When I say I am given my body and mind, that implies that I’m not them. If I have a car, I’m not the car. Then who am I? Shall I call that the self? The Bhagavad Gita calls it atman. My body has a name, Sampath, and address, some qualifications, family and possessions, and terabytes of impressions and experiences pouring out of all these things every second of my life and existence. If I’m not my body, then who enjoys the fruits of such experiences? My body can’t because it’s inert, it’s driven like a car which can’t enjoy the coastal ride. It’s the occupant of the car who enjoys the journey or suffers injuries when met with an accident. Shall we then say it’s me, myself or simply the ‘self,’ which enjoys or suffers the experiences?

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News: DISQUIET Literary Prize 2019

(From Disquiet International )

Ends on January 10, 2019

$15.00 USD

 

Multi-genre award for the best poetry, fiction, or nonfiction on any subject. Entries must be in English. Entries may not be previously published.

The winner in each genre will be published. The grand prize winner will also receive a full scholarship, including tuition, lodging, and a $1,000USD travel stipend, to attend the Disquiet International Literary Program in Lisbon, Portugal. Runners-up will also be considered for merit-based scholarships.

One entry may include up to six poems (to a maximum of ten pages) or a single prose piece up to twenty-five double-spaced pages in length. Excerpts from longer works are welcome. Multiple entries must be accompanied by multiple reading fees.

Deadline: January 10, 2019

For more info on this year’s program, see our website: http://disquietinternational.org/


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Book excerpt: Job be Damned by Rishi Piparaiya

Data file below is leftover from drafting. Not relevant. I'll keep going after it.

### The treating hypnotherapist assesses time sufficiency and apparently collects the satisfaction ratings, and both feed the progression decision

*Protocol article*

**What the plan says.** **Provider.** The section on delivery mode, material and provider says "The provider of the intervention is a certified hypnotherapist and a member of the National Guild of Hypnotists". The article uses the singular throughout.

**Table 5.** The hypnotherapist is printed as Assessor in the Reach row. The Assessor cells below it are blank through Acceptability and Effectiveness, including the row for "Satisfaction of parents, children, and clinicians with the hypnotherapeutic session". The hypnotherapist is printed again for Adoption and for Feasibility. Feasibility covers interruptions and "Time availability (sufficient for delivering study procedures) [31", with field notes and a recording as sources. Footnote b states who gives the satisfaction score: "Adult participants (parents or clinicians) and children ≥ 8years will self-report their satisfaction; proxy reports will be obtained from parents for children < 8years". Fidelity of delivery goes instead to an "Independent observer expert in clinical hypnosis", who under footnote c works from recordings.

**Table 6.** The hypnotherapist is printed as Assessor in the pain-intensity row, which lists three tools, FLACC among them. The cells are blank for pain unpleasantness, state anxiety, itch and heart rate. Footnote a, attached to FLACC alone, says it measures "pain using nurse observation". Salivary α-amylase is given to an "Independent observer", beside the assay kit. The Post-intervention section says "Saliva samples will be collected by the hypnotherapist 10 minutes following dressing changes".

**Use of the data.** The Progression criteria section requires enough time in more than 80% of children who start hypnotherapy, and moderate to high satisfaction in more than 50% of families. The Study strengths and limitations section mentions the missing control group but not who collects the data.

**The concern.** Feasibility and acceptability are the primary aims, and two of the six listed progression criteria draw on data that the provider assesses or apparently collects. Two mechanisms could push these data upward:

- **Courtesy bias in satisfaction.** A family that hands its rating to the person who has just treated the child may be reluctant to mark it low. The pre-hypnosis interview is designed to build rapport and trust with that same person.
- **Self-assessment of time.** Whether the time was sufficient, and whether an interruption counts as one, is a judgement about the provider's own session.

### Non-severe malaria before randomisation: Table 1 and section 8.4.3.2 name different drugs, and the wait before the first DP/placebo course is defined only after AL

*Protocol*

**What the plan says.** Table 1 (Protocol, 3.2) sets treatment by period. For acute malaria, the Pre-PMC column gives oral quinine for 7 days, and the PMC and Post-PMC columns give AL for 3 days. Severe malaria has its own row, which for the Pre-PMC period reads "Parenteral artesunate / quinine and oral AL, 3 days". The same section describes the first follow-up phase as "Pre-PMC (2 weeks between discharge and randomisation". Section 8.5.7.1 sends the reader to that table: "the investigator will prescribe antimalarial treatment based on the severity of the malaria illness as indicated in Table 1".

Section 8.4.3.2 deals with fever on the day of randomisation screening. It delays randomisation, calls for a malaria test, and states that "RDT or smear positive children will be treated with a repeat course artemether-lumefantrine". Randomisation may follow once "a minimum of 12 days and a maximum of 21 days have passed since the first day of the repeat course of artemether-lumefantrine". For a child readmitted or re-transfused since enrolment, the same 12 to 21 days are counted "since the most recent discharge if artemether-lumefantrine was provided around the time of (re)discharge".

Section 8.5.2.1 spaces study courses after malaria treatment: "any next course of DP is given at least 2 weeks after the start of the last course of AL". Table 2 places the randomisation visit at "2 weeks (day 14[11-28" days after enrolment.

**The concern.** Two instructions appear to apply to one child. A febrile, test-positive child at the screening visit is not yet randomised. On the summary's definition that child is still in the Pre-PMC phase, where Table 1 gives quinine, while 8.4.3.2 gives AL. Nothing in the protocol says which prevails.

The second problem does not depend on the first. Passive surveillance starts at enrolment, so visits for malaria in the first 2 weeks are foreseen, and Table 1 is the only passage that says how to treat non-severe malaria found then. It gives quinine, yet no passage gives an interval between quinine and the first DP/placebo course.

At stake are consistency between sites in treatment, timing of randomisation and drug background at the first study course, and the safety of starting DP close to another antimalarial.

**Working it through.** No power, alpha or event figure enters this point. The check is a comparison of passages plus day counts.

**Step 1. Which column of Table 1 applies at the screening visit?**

job be damned - cover

From Chapter 13

SENIOR LEADER SPECIAL: EMPLOYEE MANIPULATION
Manipulating with appreciation and meaningless rewards

Anyone who is not a senior executive is requested to log off this chapter. We are going to be discussing manipulation strategies and insights into our deviousness will give you an unfair advantage.

Great, now that we only have top management reading, here goes: employees need to be kept motivated and engaged, at least occasionally. It’s a waste of time because they are really not important. While most corporations rhapsodically claim that their people are their most important asset, it is all bollocks. The most important asset of Google is its search algorithm—if that were to suddenly vanish, all their so-called most important assets would be sitting around doodling home pages in Mountain View. Likewise, the most important asset of Coke is its secret formula. The most important asset of Apple is its products. As the pointy-haired boss in Scott Adams’ The Dilbert Principle states, employees are in fact the corporation’s ninth most important assets, right after carbon paper.

That said, you still might have a few foot soldiers who need to be kept suitably engaged and it’s imperative that you identify them rather than waste your efforts in keeping everyone charged up. You can either use complicated psychological tools and personality tests or simply adopt the Job Be Damned Boffins and Bozos grid to pigeonhole all your employees.

Motivating the Boffins

Once you have classified all your staff, focus on motivating the boffins.

  1. Pretend to care about their development